Tuesday, March 20, 2007

Yes, My Lady: The Power of the Exchange of Power

The exchange of power is at the heart of present-day, constructed, consensual sadomasochism, dominance and submission. Supporting this assertion is the assumption that the parties engaged in the exchange of power are attempting to come to the exchange as equal parties; that is to say, all subjects see and respect one another as equal human beings. Furthermore, the assumption exists that the parties wish to engage in the transfer (or exchange) of self-power to enhance sexual fantasy and reality. At the core of the exchange of power is an attempt to lose power and/or control for one subject, known as the bottom/submissive, and to gain power and/or control for the other party, known as the Top/Dominant. In order to understand the process of the exchange of power, and furthermore, the ramifications of such an act, I will examine these assumptions and what is involved in the exchange of power itself.

In The Art of Sensual Female Dominance: A Guide for Women, Mistress Claudia Varrin defines power exchange as the "empowerment of the female by the submissive's surrender of control to her (p. 223)." Thus, a bottom must be willing to give up control in order to empower the Top (a female in this example). We may also assume that the Top in this example would not be empowered should the bottom not concede control. Given this assumption, one could argue that the bottom comes to this agreement with more power than the Top because without the surrender of the bottom's control, the Top has no power or is not empowered. The Top seems to be the passive recipient of the outcome of the act of the bottom. To make the exchange of power successful, it is the bottom who actively participates.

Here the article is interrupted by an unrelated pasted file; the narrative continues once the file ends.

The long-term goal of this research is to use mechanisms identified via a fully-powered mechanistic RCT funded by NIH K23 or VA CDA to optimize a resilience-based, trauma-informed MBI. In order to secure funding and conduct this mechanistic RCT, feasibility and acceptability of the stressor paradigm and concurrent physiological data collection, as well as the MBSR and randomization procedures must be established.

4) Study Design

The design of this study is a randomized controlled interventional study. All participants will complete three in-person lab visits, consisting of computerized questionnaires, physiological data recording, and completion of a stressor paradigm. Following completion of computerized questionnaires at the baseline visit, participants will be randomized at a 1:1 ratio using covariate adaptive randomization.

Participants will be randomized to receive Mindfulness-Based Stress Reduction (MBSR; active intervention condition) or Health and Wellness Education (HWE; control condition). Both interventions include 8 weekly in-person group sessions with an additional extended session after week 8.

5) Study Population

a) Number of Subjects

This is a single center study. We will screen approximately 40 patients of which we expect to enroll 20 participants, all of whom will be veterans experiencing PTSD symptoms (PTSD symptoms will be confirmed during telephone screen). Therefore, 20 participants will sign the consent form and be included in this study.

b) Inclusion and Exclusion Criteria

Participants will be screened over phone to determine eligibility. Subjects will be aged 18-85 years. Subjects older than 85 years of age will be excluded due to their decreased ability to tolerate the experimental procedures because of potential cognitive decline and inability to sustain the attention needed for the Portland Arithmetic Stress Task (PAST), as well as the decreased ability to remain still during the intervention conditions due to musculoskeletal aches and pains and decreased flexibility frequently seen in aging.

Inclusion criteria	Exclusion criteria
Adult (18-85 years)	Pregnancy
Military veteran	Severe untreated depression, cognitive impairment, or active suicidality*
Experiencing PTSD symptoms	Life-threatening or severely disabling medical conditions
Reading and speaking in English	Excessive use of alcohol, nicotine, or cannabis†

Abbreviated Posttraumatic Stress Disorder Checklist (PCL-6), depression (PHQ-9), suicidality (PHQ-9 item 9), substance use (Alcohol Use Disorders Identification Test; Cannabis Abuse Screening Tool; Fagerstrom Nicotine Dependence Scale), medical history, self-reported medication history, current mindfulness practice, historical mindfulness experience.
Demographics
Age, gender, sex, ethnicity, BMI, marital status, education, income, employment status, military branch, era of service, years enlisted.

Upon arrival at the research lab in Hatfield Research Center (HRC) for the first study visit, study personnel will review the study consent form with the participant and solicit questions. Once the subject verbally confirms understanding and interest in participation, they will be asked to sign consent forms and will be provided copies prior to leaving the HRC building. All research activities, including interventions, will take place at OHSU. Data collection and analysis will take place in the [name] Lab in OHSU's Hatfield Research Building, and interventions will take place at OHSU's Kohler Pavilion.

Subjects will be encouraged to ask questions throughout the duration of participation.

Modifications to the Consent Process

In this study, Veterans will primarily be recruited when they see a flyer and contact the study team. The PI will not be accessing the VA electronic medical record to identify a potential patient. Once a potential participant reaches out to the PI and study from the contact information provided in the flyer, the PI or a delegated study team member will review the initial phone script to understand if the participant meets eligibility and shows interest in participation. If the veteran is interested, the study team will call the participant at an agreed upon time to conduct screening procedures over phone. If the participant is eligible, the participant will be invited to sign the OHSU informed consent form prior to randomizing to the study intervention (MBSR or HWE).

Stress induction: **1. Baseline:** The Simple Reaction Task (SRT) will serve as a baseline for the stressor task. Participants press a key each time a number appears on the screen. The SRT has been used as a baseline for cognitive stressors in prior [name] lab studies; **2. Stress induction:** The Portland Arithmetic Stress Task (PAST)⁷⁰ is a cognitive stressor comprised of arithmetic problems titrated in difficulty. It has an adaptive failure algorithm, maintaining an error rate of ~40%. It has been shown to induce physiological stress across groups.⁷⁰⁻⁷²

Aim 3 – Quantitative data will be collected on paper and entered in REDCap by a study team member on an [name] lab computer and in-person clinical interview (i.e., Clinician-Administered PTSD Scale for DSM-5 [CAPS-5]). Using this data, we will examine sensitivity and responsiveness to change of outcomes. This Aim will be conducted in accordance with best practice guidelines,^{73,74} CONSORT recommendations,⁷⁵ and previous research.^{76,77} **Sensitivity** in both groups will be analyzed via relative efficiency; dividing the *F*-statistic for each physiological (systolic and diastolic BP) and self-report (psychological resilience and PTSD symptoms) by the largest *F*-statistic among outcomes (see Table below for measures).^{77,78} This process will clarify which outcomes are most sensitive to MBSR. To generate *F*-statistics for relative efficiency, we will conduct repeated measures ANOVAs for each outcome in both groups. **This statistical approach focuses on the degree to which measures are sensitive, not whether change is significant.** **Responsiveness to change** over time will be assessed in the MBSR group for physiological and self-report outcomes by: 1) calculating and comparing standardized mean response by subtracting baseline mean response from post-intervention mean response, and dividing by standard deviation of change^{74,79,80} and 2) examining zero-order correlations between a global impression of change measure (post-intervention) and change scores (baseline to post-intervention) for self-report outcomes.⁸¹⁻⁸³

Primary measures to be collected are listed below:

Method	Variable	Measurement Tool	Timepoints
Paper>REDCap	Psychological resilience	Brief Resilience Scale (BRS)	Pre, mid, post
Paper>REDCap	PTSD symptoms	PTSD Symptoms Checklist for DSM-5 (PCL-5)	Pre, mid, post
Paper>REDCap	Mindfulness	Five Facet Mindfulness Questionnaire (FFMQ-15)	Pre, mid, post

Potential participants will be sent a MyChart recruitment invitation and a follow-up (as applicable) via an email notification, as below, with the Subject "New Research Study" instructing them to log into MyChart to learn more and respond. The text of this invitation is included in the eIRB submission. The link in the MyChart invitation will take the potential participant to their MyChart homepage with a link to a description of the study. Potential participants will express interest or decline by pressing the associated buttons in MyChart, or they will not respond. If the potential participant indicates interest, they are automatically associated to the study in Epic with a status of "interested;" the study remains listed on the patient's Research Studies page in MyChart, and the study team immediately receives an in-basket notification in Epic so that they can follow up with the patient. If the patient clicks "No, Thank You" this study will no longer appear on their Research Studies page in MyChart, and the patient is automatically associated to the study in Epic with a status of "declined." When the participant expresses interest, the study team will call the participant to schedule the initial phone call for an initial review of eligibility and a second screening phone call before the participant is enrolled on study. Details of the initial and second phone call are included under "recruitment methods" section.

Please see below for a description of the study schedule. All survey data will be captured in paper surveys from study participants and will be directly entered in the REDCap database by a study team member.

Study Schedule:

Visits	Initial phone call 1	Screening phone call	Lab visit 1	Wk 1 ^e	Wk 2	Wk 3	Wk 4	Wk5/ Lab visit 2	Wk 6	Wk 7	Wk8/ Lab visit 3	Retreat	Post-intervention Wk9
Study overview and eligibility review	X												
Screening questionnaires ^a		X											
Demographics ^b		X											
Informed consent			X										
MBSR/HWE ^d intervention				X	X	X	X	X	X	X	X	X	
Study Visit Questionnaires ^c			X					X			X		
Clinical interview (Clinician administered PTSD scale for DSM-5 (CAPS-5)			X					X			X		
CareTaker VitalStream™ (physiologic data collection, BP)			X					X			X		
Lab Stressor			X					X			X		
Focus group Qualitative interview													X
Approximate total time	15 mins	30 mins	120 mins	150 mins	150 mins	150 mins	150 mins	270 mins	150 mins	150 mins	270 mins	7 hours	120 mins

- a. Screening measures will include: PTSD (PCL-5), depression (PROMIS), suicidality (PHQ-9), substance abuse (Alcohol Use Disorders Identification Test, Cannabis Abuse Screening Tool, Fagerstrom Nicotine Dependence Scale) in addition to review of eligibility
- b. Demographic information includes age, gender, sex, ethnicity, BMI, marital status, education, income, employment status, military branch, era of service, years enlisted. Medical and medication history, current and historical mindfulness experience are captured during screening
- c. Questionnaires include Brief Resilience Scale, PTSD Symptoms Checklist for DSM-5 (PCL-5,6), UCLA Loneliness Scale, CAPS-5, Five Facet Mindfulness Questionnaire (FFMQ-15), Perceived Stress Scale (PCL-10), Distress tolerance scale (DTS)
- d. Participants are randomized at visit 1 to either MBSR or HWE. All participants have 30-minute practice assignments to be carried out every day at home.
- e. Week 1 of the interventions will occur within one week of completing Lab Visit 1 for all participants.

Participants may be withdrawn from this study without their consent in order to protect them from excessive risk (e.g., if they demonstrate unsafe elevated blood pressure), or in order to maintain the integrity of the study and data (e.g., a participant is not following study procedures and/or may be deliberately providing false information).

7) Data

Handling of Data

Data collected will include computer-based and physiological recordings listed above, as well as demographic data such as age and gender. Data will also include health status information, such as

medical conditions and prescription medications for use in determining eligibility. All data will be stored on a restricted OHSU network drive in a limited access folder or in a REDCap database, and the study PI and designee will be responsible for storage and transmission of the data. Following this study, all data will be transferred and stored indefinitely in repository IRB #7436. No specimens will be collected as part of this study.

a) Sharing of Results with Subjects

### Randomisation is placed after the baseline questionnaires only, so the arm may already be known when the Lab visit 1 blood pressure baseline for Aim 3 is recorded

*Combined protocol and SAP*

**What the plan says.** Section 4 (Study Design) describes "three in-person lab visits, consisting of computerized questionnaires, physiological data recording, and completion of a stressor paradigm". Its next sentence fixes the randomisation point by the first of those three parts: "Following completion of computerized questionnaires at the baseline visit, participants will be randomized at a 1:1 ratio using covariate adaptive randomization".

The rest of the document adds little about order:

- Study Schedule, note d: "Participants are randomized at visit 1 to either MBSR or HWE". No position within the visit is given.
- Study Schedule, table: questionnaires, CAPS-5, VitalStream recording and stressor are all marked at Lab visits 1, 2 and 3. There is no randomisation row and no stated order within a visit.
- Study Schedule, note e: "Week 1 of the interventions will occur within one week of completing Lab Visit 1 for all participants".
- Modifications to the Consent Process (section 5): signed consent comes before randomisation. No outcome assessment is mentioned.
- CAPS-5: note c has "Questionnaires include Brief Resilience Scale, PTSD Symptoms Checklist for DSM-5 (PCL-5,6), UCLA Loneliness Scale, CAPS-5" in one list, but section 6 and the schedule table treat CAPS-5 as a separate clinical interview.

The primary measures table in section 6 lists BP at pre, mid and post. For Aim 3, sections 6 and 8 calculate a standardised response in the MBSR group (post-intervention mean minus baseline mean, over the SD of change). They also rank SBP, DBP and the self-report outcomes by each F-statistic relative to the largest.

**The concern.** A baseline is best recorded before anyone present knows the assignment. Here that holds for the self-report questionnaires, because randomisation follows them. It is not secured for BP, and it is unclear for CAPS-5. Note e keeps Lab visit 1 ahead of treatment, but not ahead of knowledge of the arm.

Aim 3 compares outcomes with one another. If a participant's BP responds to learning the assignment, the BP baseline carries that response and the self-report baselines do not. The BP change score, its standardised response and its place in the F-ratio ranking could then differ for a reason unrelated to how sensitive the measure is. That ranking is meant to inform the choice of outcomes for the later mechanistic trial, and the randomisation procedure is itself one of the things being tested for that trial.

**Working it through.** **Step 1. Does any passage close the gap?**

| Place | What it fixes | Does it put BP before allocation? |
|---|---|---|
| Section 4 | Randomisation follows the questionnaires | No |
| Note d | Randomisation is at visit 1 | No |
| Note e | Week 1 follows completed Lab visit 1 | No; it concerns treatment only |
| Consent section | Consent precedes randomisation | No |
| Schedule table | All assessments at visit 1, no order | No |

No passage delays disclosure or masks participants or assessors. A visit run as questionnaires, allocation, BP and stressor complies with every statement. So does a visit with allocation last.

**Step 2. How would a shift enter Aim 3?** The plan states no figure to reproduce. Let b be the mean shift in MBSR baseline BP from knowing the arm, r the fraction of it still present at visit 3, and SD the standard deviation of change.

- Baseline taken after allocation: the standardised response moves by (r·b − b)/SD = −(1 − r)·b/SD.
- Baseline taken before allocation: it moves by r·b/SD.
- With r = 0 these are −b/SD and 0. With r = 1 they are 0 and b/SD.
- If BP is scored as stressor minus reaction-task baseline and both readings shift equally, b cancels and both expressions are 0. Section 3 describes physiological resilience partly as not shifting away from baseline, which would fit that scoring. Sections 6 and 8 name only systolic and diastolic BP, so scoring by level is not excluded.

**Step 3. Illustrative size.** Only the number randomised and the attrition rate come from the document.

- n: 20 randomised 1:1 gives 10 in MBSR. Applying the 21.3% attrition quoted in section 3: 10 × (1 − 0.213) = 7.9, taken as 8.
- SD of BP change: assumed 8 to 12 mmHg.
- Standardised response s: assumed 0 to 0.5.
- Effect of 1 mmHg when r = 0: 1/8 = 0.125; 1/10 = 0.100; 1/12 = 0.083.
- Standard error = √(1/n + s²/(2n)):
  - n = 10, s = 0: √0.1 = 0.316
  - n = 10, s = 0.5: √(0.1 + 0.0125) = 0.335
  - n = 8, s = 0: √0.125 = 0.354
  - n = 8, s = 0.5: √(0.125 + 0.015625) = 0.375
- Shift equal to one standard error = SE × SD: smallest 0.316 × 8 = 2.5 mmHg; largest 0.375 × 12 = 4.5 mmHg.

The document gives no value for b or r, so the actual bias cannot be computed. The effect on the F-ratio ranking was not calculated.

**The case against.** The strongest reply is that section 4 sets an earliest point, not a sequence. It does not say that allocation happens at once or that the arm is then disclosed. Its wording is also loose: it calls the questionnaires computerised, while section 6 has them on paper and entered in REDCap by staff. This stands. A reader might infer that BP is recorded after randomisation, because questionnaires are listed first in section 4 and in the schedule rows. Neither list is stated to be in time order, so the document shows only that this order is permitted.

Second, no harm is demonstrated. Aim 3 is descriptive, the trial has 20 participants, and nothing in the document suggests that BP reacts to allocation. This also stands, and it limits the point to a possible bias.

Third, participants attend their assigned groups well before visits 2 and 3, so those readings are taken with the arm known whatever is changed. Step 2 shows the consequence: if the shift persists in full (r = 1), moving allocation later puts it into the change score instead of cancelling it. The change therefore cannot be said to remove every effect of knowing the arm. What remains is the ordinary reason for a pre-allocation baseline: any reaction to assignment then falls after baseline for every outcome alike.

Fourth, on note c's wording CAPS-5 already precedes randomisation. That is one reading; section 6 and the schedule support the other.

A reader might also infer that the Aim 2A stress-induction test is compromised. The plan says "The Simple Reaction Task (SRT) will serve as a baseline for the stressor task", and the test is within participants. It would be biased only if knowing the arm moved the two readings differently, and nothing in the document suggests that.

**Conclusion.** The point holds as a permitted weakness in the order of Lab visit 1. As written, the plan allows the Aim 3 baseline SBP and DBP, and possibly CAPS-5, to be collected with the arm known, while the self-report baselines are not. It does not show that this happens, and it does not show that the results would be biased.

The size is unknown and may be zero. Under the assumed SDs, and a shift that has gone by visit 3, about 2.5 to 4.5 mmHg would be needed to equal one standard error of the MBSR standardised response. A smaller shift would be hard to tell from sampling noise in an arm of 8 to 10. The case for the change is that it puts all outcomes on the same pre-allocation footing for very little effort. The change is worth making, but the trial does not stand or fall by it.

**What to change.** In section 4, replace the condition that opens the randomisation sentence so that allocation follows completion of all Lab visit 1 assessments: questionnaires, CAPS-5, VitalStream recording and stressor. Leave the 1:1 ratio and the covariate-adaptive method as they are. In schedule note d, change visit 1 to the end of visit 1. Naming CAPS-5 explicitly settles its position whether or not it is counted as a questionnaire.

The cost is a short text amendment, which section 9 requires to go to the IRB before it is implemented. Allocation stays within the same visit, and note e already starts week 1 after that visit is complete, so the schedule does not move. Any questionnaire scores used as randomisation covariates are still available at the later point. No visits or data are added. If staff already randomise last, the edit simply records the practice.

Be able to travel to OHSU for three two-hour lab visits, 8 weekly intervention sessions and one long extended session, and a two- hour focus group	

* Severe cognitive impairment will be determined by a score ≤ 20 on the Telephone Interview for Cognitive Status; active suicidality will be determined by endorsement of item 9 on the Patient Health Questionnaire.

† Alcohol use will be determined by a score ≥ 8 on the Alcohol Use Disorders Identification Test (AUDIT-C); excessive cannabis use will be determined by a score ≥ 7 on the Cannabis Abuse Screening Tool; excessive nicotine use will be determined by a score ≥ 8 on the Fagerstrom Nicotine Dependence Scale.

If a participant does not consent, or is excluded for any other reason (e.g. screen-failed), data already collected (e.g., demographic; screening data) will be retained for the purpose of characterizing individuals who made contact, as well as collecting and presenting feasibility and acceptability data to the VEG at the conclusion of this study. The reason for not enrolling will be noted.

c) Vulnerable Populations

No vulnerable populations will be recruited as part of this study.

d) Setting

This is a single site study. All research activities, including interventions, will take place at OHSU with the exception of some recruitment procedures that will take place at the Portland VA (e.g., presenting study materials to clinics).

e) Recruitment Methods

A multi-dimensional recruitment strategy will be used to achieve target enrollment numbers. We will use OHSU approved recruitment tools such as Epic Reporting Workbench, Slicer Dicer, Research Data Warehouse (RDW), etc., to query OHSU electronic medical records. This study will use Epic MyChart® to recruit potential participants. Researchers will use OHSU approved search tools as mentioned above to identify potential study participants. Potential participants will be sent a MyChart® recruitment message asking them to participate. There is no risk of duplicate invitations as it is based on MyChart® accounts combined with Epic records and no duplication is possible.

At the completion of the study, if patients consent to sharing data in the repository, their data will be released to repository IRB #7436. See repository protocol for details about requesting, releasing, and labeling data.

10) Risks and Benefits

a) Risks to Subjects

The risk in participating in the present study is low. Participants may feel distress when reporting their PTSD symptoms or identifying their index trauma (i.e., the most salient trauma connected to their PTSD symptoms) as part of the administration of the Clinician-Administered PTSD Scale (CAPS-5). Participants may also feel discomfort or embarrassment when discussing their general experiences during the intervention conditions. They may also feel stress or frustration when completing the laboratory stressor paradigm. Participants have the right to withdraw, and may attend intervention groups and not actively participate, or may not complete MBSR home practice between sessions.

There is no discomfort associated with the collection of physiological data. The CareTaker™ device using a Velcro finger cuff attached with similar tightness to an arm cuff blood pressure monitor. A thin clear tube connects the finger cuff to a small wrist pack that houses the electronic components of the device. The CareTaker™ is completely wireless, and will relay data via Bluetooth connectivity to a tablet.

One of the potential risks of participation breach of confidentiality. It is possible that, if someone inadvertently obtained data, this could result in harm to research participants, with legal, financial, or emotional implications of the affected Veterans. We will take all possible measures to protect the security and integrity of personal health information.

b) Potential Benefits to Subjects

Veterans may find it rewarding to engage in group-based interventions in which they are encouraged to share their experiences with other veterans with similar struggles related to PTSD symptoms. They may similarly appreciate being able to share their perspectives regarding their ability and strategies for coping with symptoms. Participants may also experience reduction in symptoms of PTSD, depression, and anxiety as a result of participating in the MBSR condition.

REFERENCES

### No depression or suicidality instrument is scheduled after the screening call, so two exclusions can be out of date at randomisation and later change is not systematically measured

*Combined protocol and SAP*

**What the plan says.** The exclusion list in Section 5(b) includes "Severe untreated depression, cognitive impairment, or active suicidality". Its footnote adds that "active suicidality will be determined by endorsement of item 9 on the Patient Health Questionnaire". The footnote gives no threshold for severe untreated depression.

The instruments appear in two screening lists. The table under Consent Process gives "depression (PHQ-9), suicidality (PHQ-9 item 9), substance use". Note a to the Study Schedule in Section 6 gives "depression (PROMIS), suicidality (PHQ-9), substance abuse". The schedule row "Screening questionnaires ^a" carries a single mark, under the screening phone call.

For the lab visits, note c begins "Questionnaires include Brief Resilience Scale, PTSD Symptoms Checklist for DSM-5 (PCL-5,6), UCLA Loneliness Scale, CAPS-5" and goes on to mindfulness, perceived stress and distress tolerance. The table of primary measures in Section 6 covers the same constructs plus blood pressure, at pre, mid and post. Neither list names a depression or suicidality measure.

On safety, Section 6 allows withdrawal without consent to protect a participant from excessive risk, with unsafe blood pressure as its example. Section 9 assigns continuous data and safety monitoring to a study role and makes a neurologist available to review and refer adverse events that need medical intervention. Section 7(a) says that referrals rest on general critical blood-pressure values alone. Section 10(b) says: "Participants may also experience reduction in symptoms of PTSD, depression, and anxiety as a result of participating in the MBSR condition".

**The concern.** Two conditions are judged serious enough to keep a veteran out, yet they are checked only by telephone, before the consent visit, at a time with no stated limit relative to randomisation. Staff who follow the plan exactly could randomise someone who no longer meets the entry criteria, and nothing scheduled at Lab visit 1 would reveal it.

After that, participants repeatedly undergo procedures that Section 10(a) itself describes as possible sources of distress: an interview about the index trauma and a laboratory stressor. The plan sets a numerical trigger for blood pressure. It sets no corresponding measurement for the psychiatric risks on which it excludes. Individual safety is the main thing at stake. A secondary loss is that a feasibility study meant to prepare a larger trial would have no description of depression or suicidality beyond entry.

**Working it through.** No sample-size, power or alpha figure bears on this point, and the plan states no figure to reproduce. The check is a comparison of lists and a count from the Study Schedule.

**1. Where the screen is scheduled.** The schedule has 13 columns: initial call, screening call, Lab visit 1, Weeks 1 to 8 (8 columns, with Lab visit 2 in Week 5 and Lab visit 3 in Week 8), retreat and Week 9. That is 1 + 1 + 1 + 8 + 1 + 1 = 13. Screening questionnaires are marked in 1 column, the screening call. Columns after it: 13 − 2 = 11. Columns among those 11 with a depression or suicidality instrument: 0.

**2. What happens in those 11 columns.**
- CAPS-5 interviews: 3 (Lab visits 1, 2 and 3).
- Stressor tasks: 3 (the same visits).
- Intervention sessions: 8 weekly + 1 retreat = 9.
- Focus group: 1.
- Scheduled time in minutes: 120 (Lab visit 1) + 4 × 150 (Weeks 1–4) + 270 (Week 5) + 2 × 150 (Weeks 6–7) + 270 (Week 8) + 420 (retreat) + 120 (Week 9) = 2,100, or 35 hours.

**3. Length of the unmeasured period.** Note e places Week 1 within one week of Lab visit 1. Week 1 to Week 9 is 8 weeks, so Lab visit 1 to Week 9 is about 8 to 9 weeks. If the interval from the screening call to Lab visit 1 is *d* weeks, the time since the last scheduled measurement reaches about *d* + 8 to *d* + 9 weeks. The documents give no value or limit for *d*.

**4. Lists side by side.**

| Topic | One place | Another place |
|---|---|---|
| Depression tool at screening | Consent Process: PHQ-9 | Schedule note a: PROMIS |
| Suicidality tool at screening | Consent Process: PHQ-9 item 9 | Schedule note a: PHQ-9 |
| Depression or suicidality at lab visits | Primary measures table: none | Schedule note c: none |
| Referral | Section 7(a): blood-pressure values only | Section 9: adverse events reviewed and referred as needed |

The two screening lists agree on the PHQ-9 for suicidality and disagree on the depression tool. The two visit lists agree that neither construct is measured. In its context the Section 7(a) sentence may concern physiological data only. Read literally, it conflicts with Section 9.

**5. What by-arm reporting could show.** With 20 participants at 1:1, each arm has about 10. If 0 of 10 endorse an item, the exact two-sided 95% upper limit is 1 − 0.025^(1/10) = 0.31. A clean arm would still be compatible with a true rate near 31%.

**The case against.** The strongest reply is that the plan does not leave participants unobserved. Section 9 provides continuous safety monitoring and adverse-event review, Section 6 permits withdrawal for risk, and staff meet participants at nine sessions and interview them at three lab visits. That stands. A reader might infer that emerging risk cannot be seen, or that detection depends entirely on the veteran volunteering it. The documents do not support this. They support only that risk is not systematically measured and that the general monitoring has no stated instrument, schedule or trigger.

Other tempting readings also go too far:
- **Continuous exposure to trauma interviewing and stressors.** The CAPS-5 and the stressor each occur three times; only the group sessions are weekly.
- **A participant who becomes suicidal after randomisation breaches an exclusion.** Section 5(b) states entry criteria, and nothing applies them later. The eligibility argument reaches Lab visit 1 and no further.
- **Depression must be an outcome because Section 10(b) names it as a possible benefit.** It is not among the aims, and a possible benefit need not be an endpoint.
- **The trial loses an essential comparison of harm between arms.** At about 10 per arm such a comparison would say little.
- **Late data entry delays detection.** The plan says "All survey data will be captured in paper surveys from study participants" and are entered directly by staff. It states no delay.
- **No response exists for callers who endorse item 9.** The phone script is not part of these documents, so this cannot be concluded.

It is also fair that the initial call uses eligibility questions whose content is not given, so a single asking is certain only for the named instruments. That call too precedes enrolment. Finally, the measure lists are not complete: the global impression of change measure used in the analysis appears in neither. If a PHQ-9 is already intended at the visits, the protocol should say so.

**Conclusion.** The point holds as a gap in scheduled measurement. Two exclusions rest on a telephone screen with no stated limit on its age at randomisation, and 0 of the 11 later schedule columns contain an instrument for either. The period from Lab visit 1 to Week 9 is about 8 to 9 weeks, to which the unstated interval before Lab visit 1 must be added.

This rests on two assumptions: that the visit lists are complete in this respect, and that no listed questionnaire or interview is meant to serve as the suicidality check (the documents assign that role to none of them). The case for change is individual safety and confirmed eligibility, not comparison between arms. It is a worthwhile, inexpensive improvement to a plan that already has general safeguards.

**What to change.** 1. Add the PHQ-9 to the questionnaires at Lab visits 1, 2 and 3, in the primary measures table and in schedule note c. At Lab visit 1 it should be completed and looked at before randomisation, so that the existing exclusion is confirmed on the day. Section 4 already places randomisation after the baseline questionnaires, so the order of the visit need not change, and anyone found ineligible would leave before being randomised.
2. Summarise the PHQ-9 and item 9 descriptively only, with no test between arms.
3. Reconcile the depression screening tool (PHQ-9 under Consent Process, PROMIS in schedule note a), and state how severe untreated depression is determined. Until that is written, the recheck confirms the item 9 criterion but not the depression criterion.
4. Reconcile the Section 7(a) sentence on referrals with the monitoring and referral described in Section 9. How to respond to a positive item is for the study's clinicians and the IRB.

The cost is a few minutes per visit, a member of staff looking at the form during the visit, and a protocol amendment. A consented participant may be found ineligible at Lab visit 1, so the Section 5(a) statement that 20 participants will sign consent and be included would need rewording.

Next, inherent in the exchange of power between two or more parties for the benefit of sexual (and/or spiritual, physical, psychic) fulfillment is the awareness of one's own and each subject's power. To those who oppose the practice of SM, this is what is so threatening about BDSM, D/S. Most subjects in the United States, particularly those who purposefully do not engage in SM, are not aware of their own power. Furthermore, they do not want to tap into their source of power, particularly for sexual fulfillment. They see power as inherently dangerous and damaging. They especially do not believe that sex and power should mix; power should remain outside of the bedroom, if you will. Power is not seen as sexy, safe, sane, or consensual.

To the SM practitioner, power is sought and meant to be played with; queered, if you will. Power is seen as sexy, enlightening; it is believed to be exchanged safely, sanely, and consensually. To those who oppose SM, power cannot be exchanged, toyed with, or controlled. Power most definitely cannot exist for the consensual benefit of all parties involved (including those parties not involved, but related to the parties engaging in SM).